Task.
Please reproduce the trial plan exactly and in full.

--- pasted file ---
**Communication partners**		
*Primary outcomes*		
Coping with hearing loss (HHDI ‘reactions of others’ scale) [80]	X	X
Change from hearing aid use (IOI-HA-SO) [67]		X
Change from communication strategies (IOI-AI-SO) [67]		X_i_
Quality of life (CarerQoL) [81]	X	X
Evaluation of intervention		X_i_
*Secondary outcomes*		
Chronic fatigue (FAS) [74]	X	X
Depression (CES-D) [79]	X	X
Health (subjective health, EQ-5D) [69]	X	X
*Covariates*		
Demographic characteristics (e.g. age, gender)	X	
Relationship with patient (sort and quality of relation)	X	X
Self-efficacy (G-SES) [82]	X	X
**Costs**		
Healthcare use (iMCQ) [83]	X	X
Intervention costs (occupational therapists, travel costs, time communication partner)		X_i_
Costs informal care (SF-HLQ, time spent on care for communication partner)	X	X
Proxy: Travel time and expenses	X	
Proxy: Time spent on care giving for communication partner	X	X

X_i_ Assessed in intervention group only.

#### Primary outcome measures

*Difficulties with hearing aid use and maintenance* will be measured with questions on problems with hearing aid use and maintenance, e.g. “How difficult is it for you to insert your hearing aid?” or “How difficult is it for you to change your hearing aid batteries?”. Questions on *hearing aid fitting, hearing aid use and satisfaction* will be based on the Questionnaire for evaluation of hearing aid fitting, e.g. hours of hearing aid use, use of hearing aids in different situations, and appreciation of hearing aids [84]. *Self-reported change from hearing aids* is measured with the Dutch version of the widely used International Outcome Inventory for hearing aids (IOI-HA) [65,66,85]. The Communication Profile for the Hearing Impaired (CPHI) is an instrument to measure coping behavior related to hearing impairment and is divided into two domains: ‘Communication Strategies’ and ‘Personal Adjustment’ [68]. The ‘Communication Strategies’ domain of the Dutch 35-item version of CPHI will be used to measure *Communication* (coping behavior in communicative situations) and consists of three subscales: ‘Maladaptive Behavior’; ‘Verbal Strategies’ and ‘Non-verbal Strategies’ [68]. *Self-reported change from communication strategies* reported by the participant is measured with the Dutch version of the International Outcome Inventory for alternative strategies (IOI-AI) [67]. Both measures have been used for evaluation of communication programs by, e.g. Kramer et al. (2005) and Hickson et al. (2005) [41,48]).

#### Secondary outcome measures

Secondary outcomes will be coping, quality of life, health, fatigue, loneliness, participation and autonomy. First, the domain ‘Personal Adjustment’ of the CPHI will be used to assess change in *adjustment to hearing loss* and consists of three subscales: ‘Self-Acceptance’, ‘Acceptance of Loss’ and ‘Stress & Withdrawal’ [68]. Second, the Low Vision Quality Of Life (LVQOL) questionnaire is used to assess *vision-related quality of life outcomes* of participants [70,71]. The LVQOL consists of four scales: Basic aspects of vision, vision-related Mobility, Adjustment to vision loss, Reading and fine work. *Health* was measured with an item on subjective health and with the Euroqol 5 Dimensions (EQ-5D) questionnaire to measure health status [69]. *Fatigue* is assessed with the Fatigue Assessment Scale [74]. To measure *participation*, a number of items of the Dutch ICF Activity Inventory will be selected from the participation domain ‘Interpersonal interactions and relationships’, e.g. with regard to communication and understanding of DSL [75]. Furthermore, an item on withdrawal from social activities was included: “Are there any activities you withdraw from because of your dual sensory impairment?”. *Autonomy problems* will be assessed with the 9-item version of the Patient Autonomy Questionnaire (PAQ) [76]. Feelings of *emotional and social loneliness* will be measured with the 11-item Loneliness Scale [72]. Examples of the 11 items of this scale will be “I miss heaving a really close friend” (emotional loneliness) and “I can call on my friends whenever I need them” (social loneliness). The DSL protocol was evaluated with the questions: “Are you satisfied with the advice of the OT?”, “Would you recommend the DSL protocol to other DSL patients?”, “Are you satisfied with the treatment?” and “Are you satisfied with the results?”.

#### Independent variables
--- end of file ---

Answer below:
**Communication partners**		
*Primary outcomes*		
Coping with hearing loss (HHDI ‘reactions of others’ scale) [80]	X	X
Change from hearing aid use (IOI-HA-SO) [67]		X
Change from communication strategies (IOI-AI-SO) [67]		X_i_
Quality of life (CarerQoL) [81]	X	X
Evaluation of intervention		X_i_
*Secondary outcomes*		
Chronic fatigue (FAS) [74]	X	X
Depression (CES-D) [79]	X	X
Health (subjective health, EQ-5D) [69]	X	X
*Covariates*		
Demographic characteristics (e.g. age, gender)	X	
Relationship with patient (sort and quality of relation)	X	X
Self-efficacy (G-SES) [82]	X	X
**Costs**		
Healthcare use (iMCQ) [83]	X	X
Intervention costs (occupational therapists, travel costs, time communication partner)		X_i_
Costs informal care (SF-HLQ, time spent on care for communication partner)	X	X
Proxy: Travel time and expenses	X	
Proxy: Time spent on care giving for communication partner	X	X

X_i_ Assessed in intervention group only.

#### Primary outcome measures

*Difficulties with hearing aid use and maintenance* will be measured with questions on problems with hearing aid use and maintenance, e.g. “How difficult is it for you to insert your hearing aid?” or “How difficult is it for you to change your hearing aid batteries?”. Questions on *hearing aid fitting, hearing aid use and satisfaction* will be based on the Questionnaire for evaluation of hearing aid fitting, e.g. hours of hearing aid use, use of hearing aids in different situations, and appreciation of hearing aids [84]. *Self-reported change from hearing aids* is measured with the Dutch version of the widely used International Outcome Inventory for hearing aids (IOI-HA) [65,66,85]. The Communication Profile for the Hearing Impaired (CPHI) is an instrument to measure coping behavior related to hearing impairment and is divided into two domains: ‘Communication Strategies’ and ‘Personal Adjustment’ [68]. The ‘Communication Strategies’ domain of the Dutch 35-item version of CPHI will be used to measure *Communication* (coping behavior in communicative situations) and consists of three subscales: ‘Maladaptive Behavior’; ‘Verbal Strategies’ and ‘Non-verbal Strategies’ [68]. *Self-reported change from communication strategies* reported by the participant is measured with the Dutch version of the International Outcome Inventory for alternative strategies (IOI-AI) [67]. Both measures have been used for evaluation of communication programs by, e.g. Kramer et al. (2005) and Hickson et al. (2005) [41,48]).

#### Secondary outcome measures

Secondary outcomes will be coping, quality of life, health, fatigue, loneliness, participation and autonomy. First, the domain ‘Personal Adjustment’ of the CPHI will be used to assess change in *adjustment to hearing loss* and consists of three subscales: ‘Self-Acceptance’, ‘Acceptance of Loss’ and ‘Stress & Withdrawal’ [68]. Second, the Low Vision Quality Of Life (LVQOL) questionnaire is used to assess *vision-related quality of life outcomes* of participants [70,71]. The LVQOL consists of four scales: Basic aspects of vision, vision-related Mobility, Adjustment to vision loss, Reading and fine work. *Health* was measured with an item on subjective health and with the Euroqol 5 Dimensions (EQ-5D) questionnaire to measure health status [69]. *Fatigue* is assessed with the Fatigue Assessment Scale [74]. To measure *participation*, a number of items of the Dutch ICF Activity Inventory will be selected from the participation domain ‘Interpersonal interactions and relationships’, e.g. with regard to communication and understanding of DSL [75]. Furthermore, an item on withdrawal from social activities was included: “Are there any activities you withdraw from because of your dual sensory impairment?”. *Autonomy problems* will be assessed with the 9-item version of the Patient Autonomy Questionnaire (PAQ) [76]. Feelings of *emotional and social loneliness* will be measured with the 11-item Loneliness Scale [72]. Examples of the 11 items of this scale will be “I miss heaving a really close friend” (emotional loneliness) and “I can call on my friends whenever I need them” (social loneliness). The DSL protocol was evaluated with the questions: “Are you satisfied with the advice of the OT?”, “Would you recommend the DSL protocol to other DSL patients?”, “Are you satisfied with the treatment?” and “Are you satisfied with the results?”.

#### Independent variables